Tuesday, February 25, 2014

If You Give A Mouse A Cookie....

We are focusing on one of my favorite books, If you Give a Mouse a Cookie by Laura Numeroff.  In this story, we learn how every action leads to another action (also known as – consequences!). Luckily in this story, the consequences are pretty fun. Please help us continue our language growth at home with these activities.

 
 
I have to give a HUGE shout-out to Ms. Jenna Rayboun for her fabulous companion packet! This made working on our speech and language goals easy and fun! Check it out:


 
  • Actions/Verbs: We practiced labeling actions using the present progressive –ing verb. We cheered the poem below as each student took turns pulling out cookies and identifying the action. If your child is not yet speaking, they pointed to the action I named from a field of 3. Many of our children with ASD are great at labeling nouns, but have more difficulty with other parts of speech. This is a great activity to target verbs at any level!!
 
Run, dance
kick, or nap.
Name the action,
in a snap.
 
  • Object-Function BINGO: We played Bingo as we identified the functions of objects in the book. Example: You cut with these {scissors} You clean the floor with this {mop}.
 
  • Vocabulary: The words we really concentrated on were: napkin, refrigerator, pen, straw, mop, broom, and tape.
 
  • Cause and Effect: We reviewed ‘if-then’ statements {If it is raining, you will need an umbrella}} to explore cause and effect relationships. These skills help your child make predictions and inferences.
 
  • Cookie Categories: We worked a lot on identifying categories (such as things we eat, wear, see at home and school etc.) and labeling items that belonged in each category! The kids love this game from L. C. SLP!

Knowing the names of categories can also increase our ability to describe. It also gives children a basis on which to learn new concepts. Help your child develop these skills by taking it step by step.
    Steps for teaching categories:
     
    1. Match: a picture to the group
    2. Sort: pictures into the appropriate groups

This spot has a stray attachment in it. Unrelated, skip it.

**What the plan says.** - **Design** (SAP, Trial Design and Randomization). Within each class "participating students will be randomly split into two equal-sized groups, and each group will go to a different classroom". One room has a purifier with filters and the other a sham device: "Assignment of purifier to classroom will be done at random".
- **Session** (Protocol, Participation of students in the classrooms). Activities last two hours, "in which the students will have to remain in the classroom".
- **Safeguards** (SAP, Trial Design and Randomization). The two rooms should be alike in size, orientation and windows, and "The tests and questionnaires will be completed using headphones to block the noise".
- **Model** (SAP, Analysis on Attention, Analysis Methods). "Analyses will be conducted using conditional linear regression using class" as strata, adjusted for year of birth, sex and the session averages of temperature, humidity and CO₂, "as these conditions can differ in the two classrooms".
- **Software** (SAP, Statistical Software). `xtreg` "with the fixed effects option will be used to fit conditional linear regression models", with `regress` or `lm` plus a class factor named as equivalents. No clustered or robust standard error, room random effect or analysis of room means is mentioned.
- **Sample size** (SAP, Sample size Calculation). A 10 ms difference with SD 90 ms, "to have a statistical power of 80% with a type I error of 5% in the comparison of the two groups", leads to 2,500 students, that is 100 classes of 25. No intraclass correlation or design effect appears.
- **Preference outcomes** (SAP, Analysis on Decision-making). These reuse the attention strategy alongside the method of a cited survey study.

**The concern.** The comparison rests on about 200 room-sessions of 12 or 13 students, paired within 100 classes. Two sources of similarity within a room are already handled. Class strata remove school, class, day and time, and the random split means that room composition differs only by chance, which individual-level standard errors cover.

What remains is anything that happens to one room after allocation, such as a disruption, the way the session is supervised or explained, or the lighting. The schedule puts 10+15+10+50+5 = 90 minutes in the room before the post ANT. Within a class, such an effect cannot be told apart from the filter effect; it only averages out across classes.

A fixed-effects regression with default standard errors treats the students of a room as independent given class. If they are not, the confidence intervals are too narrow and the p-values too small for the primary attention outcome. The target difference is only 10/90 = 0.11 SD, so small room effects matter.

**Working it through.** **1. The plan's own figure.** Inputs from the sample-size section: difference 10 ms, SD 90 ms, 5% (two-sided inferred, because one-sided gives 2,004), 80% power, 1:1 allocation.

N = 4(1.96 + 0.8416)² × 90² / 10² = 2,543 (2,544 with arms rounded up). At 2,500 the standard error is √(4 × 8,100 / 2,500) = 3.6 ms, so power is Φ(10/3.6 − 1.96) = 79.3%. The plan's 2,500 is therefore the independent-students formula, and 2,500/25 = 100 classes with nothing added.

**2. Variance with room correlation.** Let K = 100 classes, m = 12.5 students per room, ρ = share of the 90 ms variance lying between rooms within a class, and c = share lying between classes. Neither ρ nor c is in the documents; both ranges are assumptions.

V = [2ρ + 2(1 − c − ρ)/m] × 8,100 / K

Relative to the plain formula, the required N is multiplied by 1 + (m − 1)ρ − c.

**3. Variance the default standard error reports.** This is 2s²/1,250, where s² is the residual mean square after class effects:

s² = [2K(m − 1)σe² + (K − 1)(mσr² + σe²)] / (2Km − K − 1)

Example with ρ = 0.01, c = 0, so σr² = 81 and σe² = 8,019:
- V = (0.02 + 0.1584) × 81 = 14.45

3. Identify (receptive): point to a category as you name them
    4. Name (expressive): label the category as you point to them
     





Why do I love these “repetitive” books so much??
My sister recently asked me this question and it got me thinking.   Using stories like this is a great way to reinforce vocabulary, increase the length of utterances and create confidence in the child. By using repetitive sentences, the child is able to "predict" what the book is about! 

Wednesday, February 5, 2014

The Mitten Speech and Language Lesson

We hope you are having a wonderful 2014! Can you believe ALL of this SNOW!? Despite 6 snow days, we had an awesome month of learning! Our story unit for January was The Mitten adapted and illustrated by Jan Brett. This book is awesome to use in when working on language skills. Listed below are some of the goals and objectives that we focused on as we read this book. 

About the book: In this Ukrainian Folktale a little boy named Nicki wanted his grandmother to knit him a pair of white mittens.  Nicki lost one of his mittens in the snow and it became a warm home for many animals in the forest.  We will be talking about snow and the winter season as well as learning about the many animals that lived in Nicki’s mitten.




We continued to work on prepositional (location) concepts, sorting/categorizing summer/winter clothing, and answering ‘who, what, where’ questions on the Smart board and small group. We always encourage VERBAL answers; however, if your child is not yet at this stage, we encourage them to point to the answers. You should see some of the small group work in your child’s folder. Please help your child by reviewing it with them!

Concepts:  We talked about small/big (mouse/bear), empty/full (the mitten), soft/hard (how do mittens feel?), in/out (the animals crawl in and fly out – ask how!), same/different – mittens are a great way to work on same/different.

Describing and Action Words
crawl               climb              enormous        size     stretch             drop